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Smoking Venison Summer Sausage
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5 from 1 vote

Smoking Venison Summer Sausage

Venison summer sausage can be made in a variety of ways, but the one thing that remains constant is how delicious it tastes when smoked correctly. My family waits all year to have that first bite of melt-in-your-mouth goodness that can only be found in tender venison sausage.

Prep Time20 mins
Cook Time6 hrs
Course: Main Course
Cuisine: American
Keyword: Summer Sausage
Servings: 1
Calories: 368kcal


  • Meat grinder
  • Meat mixer 
  • Casings of your choice
  • Sausage stuffer
  • Woodchips (hickory preferred)
  • Smoker


  • 6


    Coarse ground venison

  • 4

    Pounds Pork trimmings (fatty butt or shoulder works best)

  • ¾ 


    + 1 tablespoon low fat cultured buttermilk (for fermenting)

  • 4


    + 2 teaspoon kosher salt

  • 2

    Tablespoon Whole mustard seed

  • 3

    Tablespoon Coarsely ground black pepper

  • 4



  • 1

    Tablespoon Garlic powder

  • 1

    Tablespoon Onion powder

Optional additions:

  • 2

    Tablespoon Paprika

  • 1

    Teaspoon Ground marjoram

  • ¼

    Teaspoon Ground ginger

  • ¼

    Teaspoon Ground coriander

  • 1

    Teaspoon Monosodium glutamate


  • Cut your venison into 1” cubes and freeze for 40 minutes to firm it up first (this makes it easier to handle).

  • Once cold, combine it with the pork trimmings and then grind them together very coarsely (use the coarse plate).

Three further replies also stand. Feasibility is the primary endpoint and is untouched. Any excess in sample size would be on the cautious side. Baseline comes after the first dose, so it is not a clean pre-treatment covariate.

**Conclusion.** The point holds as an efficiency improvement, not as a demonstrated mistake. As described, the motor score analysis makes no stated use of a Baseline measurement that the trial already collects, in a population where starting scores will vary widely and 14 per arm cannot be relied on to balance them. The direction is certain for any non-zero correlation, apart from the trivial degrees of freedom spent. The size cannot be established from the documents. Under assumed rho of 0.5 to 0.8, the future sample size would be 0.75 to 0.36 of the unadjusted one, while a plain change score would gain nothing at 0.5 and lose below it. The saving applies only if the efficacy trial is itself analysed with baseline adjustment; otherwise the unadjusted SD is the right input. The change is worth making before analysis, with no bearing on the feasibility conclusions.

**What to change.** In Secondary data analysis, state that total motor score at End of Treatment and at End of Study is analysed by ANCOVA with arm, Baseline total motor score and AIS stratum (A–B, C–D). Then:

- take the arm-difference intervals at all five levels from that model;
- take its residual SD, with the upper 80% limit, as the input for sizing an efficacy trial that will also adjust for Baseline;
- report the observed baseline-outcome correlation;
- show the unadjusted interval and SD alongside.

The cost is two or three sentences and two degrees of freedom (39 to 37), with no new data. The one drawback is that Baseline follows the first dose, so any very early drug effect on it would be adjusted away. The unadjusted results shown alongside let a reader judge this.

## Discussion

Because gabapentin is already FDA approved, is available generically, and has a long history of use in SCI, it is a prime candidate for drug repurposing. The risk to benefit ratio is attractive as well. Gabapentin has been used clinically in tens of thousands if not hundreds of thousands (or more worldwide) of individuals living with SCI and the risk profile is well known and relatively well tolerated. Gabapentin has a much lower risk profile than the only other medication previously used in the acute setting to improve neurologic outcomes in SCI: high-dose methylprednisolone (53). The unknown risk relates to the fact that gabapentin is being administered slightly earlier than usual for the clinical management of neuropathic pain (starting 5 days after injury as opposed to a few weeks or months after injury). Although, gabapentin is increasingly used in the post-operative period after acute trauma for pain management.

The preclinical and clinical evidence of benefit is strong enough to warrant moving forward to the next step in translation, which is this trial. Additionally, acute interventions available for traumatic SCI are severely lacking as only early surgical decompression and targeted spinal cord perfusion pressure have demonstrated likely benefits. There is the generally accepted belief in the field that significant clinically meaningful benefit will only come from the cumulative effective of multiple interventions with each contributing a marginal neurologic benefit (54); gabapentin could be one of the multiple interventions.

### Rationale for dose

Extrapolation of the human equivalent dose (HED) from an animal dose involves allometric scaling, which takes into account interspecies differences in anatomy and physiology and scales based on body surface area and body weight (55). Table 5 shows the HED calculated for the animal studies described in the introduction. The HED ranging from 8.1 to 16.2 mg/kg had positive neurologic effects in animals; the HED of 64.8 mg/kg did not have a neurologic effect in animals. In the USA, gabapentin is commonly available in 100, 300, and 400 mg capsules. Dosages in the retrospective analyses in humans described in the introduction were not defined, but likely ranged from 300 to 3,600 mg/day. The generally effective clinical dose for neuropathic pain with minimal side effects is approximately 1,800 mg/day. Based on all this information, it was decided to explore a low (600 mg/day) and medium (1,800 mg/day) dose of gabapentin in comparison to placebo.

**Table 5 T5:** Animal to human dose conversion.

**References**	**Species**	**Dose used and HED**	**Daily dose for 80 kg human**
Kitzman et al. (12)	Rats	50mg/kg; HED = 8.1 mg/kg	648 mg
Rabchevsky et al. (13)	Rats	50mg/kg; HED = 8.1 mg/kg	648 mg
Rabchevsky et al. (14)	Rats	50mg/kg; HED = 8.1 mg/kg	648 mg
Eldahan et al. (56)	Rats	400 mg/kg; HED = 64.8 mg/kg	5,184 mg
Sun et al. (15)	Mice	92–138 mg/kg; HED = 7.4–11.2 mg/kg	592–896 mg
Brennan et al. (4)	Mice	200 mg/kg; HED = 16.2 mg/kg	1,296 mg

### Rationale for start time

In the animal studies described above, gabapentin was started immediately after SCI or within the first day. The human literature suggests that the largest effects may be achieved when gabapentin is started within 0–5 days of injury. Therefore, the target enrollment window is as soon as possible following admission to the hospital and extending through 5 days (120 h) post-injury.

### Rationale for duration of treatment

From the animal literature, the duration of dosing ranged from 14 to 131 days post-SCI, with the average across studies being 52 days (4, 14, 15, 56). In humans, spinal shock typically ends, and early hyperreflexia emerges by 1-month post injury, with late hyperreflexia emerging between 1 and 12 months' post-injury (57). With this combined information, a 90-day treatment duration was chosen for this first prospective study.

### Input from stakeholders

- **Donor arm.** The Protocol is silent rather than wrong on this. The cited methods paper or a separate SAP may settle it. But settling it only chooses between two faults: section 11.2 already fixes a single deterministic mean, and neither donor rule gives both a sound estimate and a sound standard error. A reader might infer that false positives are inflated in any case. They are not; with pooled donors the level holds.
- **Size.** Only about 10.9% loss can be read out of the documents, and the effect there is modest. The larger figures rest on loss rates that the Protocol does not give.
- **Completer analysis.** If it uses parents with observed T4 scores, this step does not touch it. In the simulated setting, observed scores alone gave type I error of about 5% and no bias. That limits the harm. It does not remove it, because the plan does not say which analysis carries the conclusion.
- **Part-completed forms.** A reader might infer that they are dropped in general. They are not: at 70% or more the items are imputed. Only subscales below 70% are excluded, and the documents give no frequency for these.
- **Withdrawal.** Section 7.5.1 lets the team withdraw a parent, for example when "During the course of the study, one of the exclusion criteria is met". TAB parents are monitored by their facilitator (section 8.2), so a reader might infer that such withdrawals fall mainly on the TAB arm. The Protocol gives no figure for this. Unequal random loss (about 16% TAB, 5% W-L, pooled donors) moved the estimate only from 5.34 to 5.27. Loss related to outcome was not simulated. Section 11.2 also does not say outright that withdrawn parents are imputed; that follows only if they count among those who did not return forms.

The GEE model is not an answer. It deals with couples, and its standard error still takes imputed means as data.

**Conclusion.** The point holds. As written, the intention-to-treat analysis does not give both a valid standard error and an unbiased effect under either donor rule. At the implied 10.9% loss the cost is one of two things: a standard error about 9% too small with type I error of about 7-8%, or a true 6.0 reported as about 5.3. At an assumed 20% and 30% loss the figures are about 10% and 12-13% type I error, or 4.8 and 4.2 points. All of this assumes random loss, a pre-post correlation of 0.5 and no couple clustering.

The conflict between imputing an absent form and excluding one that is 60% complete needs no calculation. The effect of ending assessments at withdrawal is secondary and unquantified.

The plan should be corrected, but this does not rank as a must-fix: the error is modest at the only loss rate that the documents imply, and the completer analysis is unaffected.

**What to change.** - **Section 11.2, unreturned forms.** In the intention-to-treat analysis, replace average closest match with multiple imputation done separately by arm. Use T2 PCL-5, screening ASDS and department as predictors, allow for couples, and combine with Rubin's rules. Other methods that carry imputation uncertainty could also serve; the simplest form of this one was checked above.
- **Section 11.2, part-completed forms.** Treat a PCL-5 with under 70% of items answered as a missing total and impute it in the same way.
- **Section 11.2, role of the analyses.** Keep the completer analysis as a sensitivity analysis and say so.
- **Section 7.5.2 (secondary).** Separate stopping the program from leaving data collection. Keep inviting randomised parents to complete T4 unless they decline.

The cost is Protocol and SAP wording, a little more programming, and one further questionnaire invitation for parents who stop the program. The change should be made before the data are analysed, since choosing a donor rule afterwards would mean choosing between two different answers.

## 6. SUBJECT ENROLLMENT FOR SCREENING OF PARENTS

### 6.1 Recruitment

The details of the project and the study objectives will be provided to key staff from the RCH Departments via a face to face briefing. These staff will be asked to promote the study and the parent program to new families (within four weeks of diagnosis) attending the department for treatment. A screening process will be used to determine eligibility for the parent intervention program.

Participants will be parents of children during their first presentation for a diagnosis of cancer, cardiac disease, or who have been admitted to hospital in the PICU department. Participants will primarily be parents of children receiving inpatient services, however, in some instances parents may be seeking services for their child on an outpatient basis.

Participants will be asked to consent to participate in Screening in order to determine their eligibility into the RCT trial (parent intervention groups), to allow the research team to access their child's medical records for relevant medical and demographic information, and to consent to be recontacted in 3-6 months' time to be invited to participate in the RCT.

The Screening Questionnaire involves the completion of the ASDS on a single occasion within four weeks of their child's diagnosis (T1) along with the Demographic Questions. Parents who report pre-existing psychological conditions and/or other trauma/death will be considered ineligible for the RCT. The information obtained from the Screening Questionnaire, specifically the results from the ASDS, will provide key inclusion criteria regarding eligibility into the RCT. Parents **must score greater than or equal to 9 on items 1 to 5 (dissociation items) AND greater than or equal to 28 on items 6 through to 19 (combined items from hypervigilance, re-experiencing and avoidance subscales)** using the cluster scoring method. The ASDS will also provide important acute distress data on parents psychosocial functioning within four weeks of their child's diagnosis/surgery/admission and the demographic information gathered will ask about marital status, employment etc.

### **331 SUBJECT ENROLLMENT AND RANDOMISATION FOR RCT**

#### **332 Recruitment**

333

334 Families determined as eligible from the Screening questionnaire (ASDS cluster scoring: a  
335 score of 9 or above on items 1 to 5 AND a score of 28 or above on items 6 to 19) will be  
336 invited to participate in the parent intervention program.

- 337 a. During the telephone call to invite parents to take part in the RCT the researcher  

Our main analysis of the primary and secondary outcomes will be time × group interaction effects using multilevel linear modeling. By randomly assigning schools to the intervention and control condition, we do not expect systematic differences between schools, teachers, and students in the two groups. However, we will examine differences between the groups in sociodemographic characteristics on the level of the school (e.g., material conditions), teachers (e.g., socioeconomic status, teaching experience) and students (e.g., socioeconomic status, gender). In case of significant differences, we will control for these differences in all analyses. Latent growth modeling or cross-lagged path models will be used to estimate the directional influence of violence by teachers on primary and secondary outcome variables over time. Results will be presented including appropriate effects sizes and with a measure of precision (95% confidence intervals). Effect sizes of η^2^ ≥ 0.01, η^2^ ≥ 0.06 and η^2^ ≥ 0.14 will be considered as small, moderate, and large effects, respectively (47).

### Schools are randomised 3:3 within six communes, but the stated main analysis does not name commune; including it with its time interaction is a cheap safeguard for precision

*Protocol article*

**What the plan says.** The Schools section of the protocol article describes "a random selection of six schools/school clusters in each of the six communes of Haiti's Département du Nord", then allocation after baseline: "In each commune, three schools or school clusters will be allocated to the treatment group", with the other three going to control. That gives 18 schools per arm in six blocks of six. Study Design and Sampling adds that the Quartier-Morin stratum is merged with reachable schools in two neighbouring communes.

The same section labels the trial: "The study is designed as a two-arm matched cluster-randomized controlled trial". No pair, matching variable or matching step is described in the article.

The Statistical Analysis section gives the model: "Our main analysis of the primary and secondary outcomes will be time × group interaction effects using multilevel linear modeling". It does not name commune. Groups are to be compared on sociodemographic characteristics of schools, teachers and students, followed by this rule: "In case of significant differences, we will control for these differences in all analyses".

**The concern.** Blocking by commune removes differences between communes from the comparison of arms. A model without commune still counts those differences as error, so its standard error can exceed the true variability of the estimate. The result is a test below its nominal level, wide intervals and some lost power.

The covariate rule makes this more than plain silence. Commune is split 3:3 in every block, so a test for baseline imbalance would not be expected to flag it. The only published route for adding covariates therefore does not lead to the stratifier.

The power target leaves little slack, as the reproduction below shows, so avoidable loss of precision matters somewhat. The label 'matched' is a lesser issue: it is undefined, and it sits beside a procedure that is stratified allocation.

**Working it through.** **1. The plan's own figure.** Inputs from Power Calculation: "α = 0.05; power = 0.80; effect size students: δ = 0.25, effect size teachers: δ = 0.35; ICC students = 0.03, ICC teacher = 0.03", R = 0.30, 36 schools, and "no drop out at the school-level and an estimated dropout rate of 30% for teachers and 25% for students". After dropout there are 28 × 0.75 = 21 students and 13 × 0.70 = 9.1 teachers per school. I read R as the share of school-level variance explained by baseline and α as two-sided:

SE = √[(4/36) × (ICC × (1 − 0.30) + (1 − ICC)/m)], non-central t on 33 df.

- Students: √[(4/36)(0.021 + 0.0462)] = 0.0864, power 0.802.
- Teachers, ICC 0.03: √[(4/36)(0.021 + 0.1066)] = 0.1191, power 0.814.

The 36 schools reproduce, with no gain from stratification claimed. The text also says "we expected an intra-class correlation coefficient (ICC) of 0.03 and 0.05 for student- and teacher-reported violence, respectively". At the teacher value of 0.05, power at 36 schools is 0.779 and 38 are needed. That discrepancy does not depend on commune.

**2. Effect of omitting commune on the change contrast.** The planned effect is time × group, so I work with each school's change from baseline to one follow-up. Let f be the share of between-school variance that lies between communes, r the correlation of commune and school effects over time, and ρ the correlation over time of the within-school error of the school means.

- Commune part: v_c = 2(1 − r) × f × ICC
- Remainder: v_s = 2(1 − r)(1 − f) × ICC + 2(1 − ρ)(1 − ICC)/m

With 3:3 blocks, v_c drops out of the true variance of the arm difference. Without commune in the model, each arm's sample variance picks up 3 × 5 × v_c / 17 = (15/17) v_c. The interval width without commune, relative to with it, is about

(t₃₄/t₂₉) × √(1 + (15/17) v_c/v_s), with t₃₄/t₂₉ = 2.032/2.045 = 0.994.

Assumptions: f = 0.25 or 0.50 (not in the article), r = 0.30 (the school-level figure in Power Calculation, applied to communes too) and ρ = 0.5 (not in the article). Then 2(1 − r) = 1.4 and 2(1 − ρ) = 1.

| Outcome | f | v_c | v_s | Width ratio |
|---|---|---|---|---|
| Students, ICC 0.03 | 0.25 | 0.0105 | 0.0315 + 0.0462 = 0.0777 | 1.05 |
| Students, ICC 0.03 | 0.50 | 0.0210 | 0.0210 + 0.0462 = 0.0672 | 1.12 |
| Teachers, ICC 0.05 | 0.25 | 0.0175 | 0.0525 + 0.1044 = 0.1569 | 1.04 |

• Since the meat isn’t cured yet, it’s very important to make sure it stays cold through all of the initial processes.

  • Add all of the ingredients above to the ground venison.

  • Mix by hand or with the meat mixer. Do this until the ingredients are mostly incorporated into the meat.

  • The meat needs to be grinded together again to really combine the flavors.

  • For a drier summer sausage, use the coarse plate once again.

  • If you want a juicier sausage, use a finer grind plate this time.

  • Keeping the meat cold, stuff into synthetic or fibrous casings that are 2-3 inches in diameter.

  • Don’t skimp on this part! The stuffed casings should feel tight, but not ready to bust.

  • Under-filled casings will not turn out correctly.

  • Store stuffed casings in the refrigerator for up to three days (but at least overnight). 

  • The sharp “tang” of the summer sausage will increase the longer it is refrigerated.

  • Personally, I let mine sit for 2.5 days to achieve a nice flavor profile.

  • Don’t let the temperature get below freezing (~34 degrees f) or the fermentation will not take place.

  • Preheat the smoker to 120°F. Hang or lay fermented sausage on smoker racks, making sure they do not touch.

  • Allow to dry for one hour with damper wide open at this temperature.

  • Add wood chips to the wood pan, close damper ¾ of the way, and increase the smoker temperature to 150°F for four hours.

  • Add water to the pan and increase temperature to no more than 170°F for the rest of the cooking process.

  • Continue to add woodchips as necessary to generate smoke for three to ten hours more hours.

  • The length of time you leave it smoking will determine the “smokiness” of the final product. 

  • Sausage is finished when internal temperature reaches 155°F.

  • Overcooked sausage will taste very dry and crumbly.

  • After reaching 155 degrees, dunk the sausage into ice cold water to stop the cooking process.

  • Once the internal temperature drops to 100°F, you can move on to the next step.

  • Dry the outside of the sausage with a towel and then allow to air dry at room temperature.

  • The sausage will reach optimum color after a few hours.

  • Eat immediately, or wrap in aluminum foil and butcher paper so it will stay fresh in the freezer for up to three months.


Serving: 139g | Calories: 368kcal